When thinking about the exposure to duration and credit in your client’s portfolios, there are a number of factors to consider aside from valuation. In this piece we explore how Floating Rate Notes can complement duration within a portfolio.
The current environment is a challenging one for Asset Allocators. Whilst inflation numbers have peaked in the US, other parts of the globe are still experiencing inflation levels that haven’t been seen in decades.
Central banks remain hawkish and the risk of policy misstep is increasing. This begs the question – is now the right time to increase duration given that the risks of a recession are increasing? And how should we think about duration given that stocks and bonds have moved with positive correlation over the last year? Will this continue through 2023?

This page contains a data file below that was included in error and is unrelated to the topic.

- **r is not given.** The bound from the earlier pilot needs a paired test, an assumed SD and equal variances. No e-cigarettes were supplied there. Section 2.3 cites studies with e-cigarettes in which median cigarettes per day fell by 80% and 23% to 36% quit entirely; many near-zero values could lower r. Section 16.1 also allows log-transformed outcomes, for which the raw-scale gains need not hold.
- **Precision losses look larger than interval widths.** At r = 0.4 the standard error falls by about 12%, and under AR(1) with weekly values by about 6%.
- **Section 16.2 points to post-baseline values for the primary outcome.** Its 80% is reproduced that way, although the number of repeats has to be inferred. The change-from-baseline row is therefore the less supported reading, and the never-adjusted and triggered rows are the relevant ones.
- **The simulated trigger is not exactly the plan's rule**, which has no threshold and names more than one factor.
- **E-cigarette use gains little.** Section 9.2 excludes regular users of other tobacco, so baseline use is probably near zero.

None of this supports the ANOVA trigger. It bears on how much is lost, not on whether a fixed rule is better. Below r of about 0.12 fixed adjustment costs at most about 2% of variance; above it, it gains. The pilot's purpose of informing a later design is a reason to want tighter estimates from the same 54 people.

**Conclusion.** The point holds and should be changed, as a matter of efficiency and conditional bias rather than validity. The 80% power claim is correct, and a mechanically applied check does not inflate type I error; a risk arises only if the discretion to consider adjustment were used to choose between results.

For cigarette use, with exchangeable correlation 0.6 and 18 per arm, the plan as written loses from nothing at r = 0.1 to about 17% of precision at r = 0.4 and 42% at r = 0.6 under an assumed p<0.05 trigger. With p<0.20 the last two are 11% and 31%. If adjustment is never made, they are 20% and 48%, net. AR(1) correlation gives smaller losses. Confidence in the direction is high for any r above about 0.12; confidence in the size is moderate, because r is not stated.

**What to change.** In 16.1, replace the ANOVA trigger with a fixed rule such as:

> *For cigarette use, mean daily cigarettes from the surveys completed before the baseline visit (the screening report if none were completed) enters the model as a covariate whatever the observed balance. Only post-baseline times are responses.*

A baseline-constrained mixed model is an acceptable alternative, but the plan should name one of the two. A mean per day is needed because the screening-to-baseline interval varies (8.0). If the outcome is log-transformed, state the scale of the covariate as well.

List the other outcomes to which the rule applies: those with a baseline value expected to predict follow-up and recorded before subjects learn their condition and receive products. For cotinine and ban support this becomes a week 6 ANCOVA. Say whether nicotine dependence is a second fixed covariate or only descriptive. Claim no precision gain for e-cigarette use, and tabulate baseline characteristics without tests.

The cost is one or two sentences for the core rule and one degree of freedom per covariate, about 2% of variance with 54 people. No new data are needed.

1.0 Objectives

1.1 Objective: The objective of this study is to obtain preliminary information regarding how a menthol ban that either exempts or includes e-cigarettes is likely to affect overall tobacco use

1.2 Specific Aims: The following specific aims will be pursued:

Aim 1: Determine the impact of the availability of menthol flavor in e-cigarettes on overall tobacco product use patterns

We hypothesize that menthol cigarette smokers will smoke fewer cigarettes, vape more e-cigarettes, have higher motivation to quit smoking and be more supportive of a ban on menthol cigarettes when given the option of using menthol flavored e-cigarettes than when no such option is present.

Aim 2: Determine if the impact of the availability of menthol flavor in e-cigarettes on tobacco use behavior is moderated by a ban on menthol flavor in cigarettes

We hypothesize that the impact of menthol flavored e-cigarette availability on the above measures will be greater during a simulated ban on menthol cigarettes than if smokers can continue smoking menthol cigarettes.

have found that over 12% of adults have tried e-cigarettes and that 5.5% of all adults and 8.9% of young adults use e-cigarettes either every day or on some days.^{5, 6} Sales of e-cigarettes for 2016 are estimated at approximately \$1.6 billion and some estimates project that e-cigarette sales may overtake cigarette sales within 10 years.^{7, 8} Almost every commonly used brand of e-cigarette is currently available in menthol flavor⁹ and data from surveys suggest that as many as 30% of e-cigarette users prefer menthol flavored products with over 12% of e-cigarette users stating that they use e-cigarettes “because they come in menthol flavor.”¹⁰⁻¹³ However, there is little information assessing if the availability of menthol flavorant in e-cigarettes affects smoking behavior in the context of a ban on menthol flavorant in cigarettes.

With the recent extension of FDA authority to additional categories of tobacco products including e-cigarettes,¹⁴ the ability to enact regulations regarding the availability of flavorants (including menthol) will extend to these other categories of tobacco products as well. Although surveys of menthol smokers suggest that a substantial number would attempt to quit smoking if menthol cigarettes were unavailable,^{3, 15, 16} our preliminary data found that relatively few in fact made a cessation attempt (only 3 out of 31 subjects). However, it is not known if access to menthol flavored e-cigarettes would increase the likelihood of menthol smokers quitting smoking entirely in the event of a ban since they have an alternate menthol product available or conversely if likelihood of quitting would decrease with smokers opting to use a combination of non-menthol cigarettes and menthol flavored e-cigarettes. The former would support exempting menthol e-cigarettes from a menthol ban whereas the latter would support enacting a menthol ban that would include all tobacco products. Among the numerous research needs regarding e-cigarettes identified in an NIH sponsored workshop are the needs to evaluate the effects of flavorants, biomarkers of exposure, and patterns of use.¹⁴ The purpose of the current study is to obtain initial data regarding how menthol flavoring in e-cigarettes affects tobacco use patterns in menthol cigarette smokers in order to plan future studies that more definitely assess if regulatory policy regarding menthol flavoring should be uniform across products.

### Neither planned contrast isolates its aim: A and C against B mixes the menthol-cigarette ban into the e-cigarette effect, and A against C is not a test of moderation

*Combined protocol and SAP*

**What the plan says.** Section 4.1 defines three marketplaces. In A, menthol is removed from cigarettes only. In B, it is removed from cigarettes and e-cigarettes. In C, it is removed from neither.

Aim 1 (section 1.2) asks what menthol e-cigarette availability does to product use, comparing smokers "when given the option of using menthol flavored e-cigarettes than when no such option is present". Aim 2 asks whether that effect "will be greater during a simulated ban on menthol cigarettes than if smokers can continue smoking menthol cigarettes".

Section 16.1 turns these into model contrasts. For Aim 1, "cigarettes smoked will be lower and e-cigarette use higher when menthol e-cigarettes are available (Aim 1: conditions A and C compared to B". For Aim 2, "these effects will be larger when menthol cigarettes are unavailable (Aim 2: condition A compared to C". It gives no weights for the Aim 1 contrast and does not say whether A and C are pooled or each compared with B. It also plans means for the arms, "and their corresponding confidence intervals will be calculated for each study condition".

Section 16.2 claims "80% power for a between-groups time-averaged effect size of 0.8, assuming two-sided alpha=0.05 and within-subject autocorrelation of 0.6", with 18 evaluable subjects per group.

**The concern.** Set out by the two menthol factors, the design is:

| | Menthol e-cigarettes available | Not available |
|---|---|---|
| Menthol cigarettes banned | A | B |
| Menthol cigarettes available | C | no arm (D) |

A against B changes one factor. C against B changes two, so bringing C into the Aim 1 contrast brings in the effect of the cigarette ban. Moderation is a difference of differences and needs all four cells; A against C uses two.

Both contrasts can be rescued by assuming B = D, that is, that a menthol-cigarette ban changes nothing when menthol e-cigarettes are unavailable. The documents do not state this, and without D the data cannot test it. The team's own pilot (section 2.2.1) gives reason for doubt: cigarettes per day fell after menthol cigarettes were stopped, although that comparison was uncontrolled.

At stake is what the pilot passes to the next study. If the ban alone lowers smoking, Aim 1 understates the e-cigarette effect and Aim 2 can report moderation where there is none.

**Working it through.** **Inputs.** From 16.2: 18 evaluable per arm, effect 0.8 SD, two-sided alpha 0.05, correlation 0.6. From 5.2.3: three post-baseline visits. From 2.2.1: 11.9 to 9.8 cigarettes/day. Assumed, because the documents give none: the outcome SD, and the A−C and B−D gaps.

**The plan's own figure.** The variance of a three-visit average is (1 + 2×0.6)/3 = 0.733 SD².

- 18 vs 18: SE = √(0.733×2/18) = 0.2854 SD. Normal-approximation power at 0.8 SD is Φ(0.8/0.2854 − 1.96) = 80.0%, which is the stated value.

Whilst most would agree that the relative attractiveness of duration has improved, the return journey for bond investors is unlikely to be a smooth one for the simple fact that a 30 year bond bull market cannot be unwound over a 12 month period.
We’ve also seen more noise and uncertainty in markets driven by a shift from central bank monetary policy synchronization, to more divergent policy settings to manage local inflation conditions.
When thinking about the exposure to duration and credit in your client’s portfolios, there are a number of factors to consider aside from valuation. In this piece we explore this further but remain strong advocates of Bank issued Floating Rate Notes.
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Floating rate securities are often lower-quality debt securities and may involve greater risk of price changes and greater risk of default on interest and principal payments. The market for floating rate securities is largely unregulated and these assets usually do not trade on an organized exchange. As a result, floating rate bank loans can be relatively illiquid and hard to value. Diversification does not ensure a profit or guarantee against loss.
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